Imagine how much money goes in to producing content for an encyclopedia. The idea behind the Wikipedia Project, was that everyone on earth could pool their knowledge in a central place, forming an endless source of knowledge and information.
This idea has mostly worked. As of this writing, there are 1,454,708 articles on the site. Many of them exceed the content found in an encyclopedia. Experts from all over submit content, modify and update articles, and review the progress along the way.
Despite the success of Wikipedia, it does have some drawbacks. One major drawback is the fact that any member can edit an article. There have been numerous instances of “content vandalism.” Wikipedia has countered this by creating article revisions that can be reverted back to at a moment’s notice.
The online encyclopedia has also set up volunteer moderators to oversee sections of content, and virtual tripwires that automatically flag potential content vandalism.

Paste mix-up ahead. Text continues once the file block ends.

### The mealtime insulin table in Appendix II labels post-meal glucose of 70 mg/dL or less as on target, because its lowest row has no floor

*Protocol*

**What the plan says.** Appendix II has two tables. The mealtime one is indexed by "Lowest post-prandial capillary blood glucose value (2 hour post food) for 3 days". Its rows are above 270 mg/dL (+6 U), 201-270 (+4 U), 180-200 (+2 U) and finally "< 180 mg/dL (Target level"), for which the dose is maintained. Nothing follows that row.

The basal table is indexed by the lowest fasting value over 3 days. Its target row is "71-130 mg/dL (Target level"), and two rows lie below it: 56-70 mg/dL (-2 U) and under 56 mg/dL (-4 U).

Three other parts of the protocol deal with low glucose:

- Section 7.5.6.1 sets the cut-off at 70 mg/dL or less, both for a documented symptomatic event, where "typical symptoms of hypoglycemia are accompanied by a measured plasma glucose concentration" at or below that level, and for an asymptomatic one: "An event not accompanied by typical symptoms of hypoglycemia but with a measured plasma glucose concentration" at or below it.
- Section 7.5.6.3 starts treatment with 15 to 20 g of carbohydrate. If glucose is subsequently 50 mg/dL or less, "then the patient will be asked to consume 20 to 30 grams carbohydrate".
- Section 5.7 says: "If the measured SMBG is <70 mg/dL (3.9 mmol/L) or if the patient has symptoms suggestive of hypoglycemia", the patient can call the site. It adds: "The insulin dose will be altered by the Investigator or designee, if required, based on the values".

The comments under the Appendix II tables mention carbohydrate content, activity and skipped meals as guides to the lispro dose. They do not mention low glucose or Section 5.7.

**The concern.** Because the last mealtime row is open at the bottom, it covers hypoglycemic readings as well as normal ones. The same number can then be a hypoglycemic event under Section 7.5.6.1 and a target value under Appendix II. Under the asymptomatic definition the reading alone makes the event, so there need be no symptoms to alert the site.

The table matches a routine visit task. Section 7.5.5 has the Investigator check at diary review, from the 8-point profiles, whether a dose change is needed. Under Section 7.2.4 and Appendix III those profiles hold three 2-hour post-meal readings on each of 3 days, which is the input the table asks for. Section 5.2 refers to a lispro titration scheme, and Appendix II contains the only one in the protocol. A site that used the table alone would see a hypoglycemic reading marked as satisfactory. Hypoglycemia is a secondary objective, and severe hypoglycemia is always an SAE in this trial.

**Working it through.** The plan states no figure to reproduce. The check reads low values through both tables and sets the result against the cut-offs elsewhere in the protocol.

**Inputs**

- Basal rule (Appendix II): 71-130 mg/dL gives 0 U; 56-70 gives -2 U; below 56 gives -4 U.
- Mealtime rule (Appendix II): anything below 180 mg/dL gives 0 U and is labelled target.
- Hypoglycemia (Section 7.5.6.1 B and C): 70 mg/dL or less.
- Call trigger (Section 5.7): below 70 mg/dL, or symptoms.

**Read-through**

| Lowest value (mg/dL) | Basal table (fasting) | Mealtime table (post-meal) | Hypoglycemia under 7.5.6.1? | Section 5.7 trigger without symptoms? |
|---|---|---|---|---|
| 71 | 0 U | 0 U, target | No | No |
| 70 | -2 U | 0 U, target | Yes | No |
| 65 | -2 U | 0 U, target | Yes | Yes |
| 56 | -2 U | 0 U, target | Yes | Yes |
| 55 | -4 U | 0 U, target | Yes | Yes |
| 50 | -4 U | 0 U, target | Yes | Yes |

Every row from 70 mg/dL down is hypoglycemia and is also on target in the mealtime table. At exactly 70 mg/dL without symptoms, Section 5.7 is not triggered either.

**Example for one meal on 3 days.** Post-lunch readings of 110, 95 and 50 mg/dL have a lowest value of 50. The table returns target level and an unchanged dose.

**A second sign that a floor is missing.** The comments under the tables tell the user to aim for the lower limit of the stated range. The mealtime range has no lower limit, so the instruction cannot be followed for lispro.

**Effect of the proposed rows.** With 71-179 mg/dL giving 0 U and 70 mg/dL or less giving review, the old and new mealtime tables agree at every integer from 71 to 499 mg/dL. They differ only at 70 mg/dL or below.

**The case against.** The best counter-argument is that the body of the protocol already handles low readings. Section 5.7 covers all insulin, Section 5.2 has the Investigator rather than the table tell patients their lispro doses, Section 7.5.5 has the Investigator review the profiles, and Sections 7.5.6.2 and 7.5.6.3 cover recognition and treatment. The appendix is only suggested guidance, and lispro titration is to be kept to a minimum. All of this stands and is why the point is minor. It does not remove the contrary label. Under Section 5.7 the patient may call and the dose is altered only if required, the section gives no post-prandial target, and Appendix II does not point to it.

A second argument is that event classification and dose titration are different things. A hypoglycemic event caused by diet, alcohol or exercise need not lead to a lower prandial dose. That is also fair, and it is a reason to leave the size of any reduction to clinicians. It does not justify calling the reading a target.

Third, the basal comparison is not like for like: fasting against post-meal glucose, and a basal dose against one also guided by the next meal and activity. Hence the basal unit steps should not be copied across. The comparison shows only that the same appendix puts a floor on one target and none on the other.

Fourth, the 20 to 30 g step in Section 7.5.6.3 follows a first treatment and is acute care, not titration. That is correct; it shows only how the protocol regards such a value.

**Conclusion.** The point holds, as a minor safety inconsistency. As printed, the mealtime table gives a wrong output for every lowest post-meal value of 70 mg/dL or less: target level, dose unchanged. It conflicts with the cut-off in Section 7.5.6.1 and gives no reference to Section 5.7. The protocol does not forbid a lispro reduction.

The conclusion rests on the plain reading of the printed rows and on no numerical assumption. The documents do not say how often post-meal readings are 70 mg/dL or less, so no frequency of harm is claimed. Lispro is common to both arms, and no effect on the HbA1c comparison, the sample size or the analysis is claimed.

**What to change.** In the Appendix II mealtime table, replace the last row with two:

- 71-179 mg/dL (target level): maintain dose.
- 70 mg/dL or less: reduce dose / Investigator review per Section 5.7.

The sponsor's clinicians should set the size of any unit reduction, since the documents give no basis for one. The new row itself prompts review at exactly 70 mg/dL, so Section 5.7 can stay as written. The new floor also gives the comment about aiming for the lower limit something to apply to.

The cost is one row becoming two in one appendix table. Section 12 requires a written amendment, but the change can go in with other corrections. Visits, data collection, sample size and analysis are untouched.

In my experience, I have been very successful with wikipedia. If anything else, I can use the articles for an overview of a topic, then use the references found in the article to do an in depth research of the topic.
Still, many professors refuse to acknowledge the importance of this resource. Though they support collaborative approaches to building knowledge, the Not In My Backyard approach is taken.
Rather than refuse to acknowledge the existence of this resource, I would recommend a more mild approach. Tell the students that in order to use the source, you must verify that the article’s facts coincide with other references. They could also require students to look at the article on more than one day. This better ensures the accuracy, because inappropriate or misguided information will usually be deleted by that time.
Rather than rejecting new and useful utilities such as these, let’s embrace these innovative ideas such as Wikipedia. I believe it will help us all do a better job at our research.